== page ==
“Don’t Buy Into the Myth That Your ADHD Characteristics are Flaws.”
“You are going to do amazing things because you are different. Don’t let something you can’t change — be it an ADHD characteristic or a global pandemic — keep you from accomplishing great things just as you are. I didn’t let it stop me from writing two books in high school.”
I write about teens with exceptional abilities, so I’m often asked, “What is your dream superpower?” That’s easy: it’s super speed! (Now, if only someone could apply that to my virtual homework, please?)
I used to feel disappointed that I didn’t have the ability to take flight or teleport myself, but I’ve recently learned to be content with who I am.
The truth is, we all have superpowers — they’re the characteristics that make us special and unique. Following the release of my first book, Welcome to Superhero School (#CommissionsEarned), I’ve been doing some quarantine soul searching and asking myself: “What is my superpower?”
I asked those closest to me to weigh in. A few said empathy, creativity, loyalty, courage, a great sense of humor, and unusual insight for someone my age. Some people even told me that writing a book (and having it released during a global pandemic) is a superpower. I’ll take it!
I listened to all this information and reflected on it, and then decided that at least one of my superpowers is actually my ADHD.
My ADHD: A Blessing and A Curse
Don’t get me wrong — having ADHD isn’t easy. Being isolated from friends and attending school virtually are daily reminders of the challenges. My focus is off the rails. Even with my daily medication, I’m easily distracted.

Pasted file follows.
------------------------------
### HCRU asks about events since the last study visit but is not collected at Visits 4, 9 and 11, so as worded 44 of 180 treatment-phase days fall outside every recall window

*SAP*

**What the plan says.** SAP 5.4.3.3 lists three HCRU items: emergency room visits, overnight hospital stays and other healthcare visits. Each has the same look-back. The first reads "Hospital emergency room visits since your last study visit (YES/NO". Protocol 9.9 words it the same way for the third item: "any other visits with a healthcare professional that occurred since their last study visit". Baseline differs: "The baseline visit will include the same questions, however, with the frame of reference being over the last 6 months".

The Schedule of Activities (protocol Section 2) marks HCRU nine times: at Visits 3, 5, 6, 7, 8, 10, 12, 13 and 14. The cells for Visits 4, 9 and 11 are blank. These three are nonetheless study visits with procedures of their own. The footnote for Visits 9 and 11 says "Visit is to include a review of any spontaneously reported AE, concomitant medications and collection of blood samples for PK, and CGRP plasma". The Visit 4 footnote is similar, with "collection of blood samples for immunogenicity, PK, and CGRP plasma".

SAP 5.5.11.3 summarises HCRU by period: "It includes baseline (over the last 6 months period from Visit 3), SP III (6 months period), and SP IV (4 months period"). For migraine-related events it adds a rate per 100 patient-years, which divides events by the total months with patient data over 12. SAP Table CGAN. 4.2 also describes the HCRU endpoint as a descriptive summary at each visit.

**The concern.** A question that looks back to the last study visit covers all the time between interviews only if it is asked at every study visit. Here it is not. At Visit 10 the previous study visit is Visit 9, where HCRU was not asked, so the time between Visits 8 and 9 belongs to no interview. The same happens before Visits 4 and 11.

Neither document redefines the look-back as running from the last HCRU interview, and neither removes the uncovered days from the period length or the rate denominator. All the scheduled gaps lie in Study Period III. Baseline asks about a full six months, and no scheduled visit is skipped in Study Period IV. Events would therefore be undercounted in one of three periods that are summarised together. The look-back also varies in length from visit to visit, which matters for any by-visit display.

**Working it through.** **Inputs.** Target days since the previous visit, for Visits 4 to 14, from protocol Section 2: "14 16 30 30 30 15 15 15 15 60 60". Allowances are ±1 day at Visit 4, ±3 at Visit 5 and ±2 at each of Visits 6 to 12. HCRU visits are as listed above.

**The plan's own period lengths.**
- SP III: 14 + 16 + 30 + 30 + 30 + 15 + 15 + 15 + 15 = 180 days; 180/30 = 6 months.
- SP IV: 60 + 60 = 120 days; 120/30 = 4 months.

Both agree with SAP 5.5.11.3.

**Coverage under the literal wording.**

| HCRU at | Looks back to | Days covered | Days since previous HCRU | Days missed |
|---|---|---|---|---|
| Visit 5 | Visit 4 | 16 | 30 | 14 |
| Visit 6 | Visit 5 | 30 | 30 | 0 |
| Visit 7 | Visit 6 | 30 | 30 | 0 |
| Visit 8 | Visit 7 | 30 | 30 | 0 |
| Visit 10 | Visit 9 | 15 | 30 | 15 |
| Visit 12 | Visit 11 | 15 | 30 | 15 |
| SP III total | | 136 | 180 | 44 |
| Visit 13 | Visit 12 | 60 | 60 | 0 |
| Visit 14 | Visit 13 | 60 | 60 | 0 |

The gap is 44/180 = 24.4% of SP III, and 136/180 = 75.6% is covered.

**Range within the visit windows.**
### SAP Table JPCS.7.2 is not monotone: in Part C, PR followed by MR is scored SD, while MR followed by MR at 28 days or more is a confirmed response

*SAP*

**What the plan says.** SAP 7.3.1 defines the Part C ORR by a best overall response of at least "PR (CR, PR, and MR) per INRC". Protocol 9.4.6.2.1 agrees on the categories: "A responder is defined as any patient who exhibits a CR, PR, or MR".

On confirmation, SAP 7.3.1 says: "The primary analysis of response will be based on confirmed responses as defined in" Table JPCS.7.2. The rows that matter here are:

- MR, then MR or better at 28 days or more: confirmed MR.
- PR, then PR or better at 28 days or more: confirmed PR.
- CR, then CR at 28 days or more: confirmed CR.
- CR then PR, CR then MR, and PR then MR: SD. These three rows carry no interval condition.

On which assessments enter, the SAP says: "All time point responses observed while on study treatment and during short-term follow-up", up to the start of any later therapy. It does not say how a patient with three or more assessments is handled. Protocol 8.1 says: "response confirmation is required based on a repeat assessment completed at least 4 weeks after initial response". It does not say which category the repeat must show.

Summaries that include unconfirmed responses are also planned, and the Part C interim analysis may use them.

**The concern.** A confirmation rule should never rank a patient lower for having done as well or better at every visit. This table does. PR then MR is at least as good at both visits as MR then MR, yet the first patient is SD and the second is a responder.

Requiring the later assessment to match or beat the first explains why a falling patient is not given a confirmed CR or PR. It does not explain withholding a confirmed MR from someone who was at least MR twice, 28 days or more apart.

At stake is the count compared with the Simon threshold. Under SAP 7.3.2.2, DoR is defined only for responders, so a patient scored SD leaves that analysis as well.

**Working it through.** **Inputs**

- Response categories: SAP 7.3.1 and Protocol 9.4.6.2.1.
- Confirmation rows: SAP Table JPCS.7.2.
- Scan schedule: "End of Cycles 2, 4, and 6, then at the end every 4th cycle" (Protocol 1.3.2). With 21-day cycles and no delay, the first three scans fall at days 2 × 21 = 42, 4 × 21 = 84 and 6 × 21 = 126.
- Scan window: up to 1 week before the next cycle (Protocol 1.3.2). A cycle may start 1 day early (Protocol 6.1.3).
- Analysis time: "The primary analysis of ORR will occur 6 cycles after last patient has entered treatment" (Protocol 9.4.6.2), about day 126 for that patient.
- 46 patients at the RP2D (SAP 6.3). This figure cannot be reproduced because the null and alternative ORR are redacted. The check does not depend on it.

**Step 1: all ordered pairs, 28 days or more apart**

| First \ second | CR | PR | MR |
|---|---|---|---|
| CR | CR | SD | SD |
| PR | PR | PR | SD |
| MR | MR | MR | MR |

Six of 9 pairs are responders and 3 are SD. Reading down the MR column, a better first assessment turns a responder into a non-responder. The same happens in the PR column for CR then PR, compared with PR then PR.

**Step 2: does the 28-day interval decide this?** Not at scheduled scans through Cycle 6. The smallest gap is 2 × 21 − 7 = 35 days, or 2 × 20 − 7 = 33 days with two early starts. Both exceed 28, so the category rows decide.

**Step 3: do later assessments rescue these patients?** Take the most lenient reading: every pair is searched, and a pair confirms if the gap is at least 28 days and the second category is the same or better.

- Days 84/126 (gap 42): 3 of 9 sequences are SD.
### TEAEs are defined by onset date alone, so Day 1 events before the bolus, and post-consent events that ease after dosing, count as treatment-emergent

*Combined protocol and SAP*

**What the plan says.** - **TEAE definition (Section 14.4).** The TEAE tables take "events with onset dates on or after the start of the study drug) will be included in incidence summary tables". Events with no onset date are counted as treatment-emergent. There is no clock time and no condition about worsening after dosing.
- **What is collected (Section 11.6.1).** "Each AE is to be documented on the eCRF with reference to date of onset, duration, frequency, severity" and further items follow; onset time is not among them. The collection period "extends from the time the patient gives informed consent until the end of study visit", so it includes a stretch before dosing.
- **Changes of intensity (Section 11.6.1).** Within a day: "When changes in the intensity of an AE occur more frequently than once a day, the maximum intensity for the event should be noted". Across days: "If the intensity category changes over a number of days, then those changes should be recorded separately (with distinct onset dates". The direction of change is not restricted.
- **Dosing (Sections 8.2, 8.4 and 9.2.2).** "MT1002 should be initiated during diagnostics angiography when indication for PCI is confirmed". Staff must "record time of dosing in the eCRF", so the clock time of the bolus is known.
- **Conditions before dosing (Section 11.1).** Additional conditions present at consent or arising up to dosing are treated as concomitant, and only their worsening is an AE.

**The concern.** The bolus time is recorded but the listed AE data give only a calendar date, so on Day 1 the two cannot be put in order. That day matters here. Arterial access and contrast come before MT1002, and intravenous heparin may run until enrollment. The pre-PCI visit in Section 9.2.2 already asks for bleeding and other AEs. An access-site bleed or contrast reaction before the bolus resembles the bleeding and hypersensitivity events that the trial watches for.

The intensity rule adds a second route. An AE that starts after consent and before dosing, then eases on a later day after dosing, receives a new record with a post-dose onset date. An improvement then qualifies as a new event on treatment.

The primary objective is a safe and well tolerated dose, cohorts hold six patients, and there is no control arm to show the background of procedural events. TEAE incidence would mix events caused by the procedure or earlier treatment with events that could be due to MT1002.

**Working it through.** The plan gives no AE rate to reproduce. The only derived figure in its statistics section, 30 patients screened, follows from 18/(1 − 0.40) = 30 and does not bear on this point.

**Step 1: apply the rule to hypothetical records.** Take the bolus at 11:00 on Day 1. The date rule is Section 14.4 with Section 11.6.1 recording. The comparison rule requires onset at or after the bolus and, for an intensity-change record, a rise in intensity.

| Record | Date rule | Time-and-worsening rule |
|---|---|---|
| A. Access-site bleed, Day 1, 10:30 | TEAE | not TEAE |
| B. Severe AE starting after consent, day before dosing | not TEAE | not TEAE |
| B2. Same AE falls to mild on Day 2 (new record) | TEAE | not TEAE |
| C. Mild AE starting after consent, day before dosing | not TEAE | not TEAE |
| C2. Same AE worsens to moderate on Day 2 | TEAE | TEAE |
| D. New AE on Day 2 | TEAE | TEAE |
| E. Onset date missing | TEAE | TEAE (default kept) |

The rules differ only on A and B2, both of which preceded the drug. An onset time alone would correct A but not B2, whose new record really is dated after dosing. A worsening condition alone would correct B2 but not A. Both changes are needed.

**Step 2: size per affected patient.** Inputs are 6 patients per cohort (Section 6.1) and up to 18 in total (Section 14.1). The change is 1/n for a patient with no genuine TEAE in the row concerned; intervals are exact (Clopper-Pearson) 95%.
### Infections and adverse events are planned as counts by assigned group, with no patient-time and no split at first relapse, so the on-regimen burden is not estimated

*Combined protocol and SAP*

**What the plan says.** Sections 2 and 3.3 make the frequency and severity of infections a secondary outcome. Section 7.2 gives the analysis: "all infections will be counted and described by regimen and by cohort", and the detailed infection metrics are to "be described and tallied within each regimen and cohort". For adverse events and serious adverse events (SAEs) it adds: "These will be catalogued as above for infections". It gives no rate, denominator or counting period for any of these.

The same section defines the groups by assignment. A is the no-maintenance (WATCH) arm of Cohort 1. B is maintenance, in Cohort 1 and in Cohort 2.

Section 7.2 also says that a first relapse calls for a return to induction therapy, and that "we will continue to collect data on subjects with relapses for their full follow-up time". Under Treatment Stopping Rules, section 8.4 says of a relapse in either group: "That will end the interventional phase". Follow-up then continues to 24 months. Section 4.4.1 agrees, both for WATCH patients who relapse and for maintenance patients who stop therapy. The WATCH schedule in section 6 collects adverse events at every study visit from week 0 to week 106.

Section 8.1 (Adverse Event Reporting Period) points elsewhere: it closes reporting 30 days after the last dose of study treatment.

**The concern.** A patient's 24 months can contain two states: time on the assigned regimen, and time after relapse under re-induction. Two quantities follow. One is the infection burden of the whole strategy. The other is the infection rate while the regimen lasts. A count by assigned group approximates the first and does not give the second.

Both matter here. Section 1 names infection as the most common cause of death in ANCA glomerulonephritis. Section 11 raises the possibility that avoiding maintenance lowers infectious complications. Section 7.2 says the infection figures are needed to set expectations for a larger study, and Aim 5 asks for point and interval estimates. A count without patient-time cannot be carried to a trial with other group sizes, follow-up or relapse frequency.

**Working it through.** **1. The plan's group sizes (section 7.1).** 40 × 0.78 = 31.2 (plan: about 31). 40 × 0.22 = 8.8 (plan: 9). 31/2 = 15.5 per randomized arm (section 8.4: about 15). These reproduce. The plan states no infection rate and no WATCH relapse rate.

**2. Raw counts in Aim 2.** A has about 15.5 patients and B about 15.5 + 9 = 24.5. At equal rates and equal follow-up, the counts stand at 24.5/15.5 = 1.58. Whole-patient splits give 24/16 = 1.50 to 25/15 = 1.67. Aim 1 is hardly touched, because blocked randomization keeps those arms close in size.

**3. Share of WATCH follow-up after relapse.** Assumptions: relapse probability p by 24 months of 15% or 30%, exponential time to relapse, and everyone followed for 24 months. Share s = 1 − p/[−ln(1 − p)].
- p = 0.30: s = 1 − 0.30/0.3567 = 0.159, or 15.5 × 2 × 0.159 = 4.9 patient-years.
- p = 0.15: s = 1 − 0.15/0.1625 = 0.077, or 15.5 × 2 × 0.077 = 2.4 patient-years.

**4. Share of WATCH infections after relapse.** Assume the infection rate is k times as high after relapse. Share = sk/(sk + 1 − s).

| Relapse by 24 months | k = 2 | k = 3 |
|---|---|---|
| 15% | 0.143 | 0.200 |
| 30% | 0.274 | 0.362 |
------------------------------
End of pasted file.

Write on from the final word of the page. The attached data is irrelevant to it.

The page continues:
When working on a multi-step problem, I sometimes lose focus in the middle and have to start over. Little noises bother me. Complicated instructions are a struggle. Transitions and time management are hard. I’m poorly organized with school work and I take longer than my classmates to complete assignments. My computer bag resembles a nuclear disaster zone. And, I frequently lose my assignments before I can turn them in.
While that’s my reality, ADHD has also made me who I am today. Yes, sometimes I have to work harder — especially now. But the result of all that extra time and effort is that I’m not intimidated by the prospect of putting a lot of effort into something. I truly have been practicing perseverance every day since I started school. In fact, as I’ve learned to manage and understand my ADHD, I’ve found there are a lot of advantages to the way my brain works.
For example, I notice everything — that buzzing light, the pencil barely tapping four desks away, the squirrel across the street. Yes, I am literally the person who shouts ‘squirrel’ in the middle of a conversation. But, because of this, I’m also a great person to ask to help find your keys because I probably noticed where you laid them down.